Road Demolitions

Road Craters and Bridge Demolitions


Road craters can be created be either a mined charge, camouflet charge or by a charge laid by auger-holes. A mined charge, as the name suggests would be laid by sinking a vertical shaft in the ground, followed by a horizontal shaft under the road leading to the explosive chamber. The explosive used would have been guncotton or equivalent e.g. dynamite No 1 or gelignite. The amount of explosive required was calculated by the ‘D’ formula with variables such as the width of ‘object attacked’, thickness of ‘object attacked’ etc. This method was very labour intensive.  A camouflet charge was laid first by breaking the road surface then driving a length of pipe fitted with a driving cap and spearhead into the ground in which a small charge could be laid. This was then blown, forming a small mined chamber (the camouflet chamber) into which the main cratering charge was placed. This could be done by a party of one NCO and four men in about one hour. The third method, auger-holes, relied on boring a hole with an auger, lining the hole with metal tubing into which the charge was placed. Several auger holes could be placed side by side to increase the effect. A similar result could be obtained by pile driving a water pipe fitted with steel points and was particularly suited to fords.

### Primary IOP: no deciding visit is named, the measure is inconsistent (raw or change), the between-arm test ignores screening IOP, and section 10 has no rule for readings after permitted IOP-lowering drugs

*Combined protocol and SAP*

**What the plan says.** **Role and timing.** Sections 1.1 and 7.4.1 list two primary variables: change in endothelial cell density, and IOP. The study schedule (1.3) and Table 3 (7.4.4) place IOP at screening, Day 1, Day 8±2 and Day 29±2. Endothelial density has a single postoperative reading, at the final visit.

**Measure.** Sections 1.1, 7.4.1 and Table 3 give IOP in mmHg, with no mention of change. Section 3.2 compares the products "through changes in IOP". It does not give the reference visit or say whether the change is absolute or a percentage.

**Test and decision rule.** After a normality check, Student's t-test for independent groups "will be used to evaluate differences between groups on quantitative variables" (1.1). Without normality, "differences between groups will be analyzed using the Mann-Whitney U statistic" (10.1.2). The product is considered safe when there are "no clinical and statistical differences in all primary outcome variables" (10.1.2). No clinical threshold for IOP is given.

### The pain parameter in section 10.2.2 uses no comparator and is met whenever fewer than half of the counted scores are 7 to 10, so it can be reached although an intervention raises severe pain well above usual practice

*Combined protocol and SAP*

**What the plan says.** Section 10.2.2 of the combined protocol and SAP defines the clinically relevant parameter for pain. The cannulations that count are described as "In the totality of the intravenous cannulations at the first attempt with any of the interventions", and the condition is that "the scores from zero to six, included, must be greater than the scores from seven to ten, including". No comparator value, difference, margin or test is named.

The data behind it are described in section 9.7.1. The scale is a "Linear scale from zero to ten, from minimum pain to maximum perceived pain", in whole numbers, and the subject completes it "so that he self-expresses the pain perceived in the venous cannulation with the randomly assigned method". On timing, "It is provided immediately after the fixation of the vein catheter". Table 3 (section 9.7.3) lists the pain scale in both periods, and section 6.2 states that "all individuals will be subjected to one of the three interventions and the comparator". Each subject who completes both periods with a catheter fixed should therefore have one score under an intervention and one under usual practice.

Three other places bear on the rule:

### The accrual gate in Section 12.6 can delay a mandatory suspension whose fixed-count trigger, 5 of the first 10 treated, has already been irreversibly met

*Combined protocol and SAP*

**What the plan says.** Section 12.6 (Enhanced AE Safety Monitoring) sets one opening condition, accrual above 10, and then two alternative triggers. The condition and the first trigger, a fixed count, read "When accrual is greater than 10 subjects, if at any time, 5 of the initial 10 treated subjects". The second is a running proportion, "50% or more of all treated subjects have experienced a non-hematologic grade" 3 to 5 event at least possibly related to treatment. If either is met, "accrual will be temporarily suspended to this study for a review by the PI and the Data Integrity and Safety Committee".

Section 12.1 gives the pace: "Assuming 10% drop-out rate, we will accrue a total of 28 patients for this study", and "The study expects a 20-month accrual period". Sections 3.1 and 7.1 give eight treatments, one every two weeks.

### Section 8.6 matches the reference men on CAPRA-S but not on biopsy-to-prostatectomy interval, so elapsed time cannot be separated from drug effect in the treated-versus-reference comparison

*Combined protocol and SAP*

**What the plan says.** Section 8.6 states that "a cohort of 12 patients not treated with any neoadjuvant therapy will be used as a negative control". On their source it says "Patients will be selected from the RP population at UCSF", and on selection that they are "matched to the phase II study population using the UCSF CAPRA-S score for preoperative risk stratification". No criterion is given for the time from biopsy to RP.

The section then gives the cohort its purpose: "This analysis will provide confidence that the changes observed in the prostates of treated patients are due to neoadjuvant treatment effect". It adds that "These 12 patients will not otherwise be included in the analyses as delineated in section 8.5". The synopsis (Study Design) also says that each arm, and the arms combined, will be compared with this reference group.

An improvised method of road cratering was provided by making use of Naval depth charges. These were buried in the road with a metal pipe running up to the road surface. The pipe was covered with a metal plate. The charge was armed by placing a smaller charge into the pipe which could be blown electrically.


In Suffolk, road craters are frequently mentioned in unit Defence Schemes but the method of creating them is often not stated. The war diary of 2/8 Lancs does mention three camouflet tubes in position at one location.


























  Above: Method of creating a camoflet road crater



In 1942 it was noted in Lowestoft that some of the depth charge craters would do considerable damage to Naval facilities and  the water / electricity supply as well as telephone communications. The metal pipes of these charges were filled with concrete to prevent them from being able to be fired but the depth charge itself remained in situ (are they still there!?).


The standard method of demolishing bridges was by a mined charge or bored charge at the bridge abutment – this had the result of not only destroying the bridge but also meaning that a replacement bridge would require a much larger span.  Such major bridge demoloitions were only prepared on bridges which gave direct access to ports. Charges could also be be placed at the crown or haunch.
























                                                                              Bridge demolition - based on RE Pocket Book Pamphlet VI 1940





DSCF6077 DSCF6078 masonry bridge 1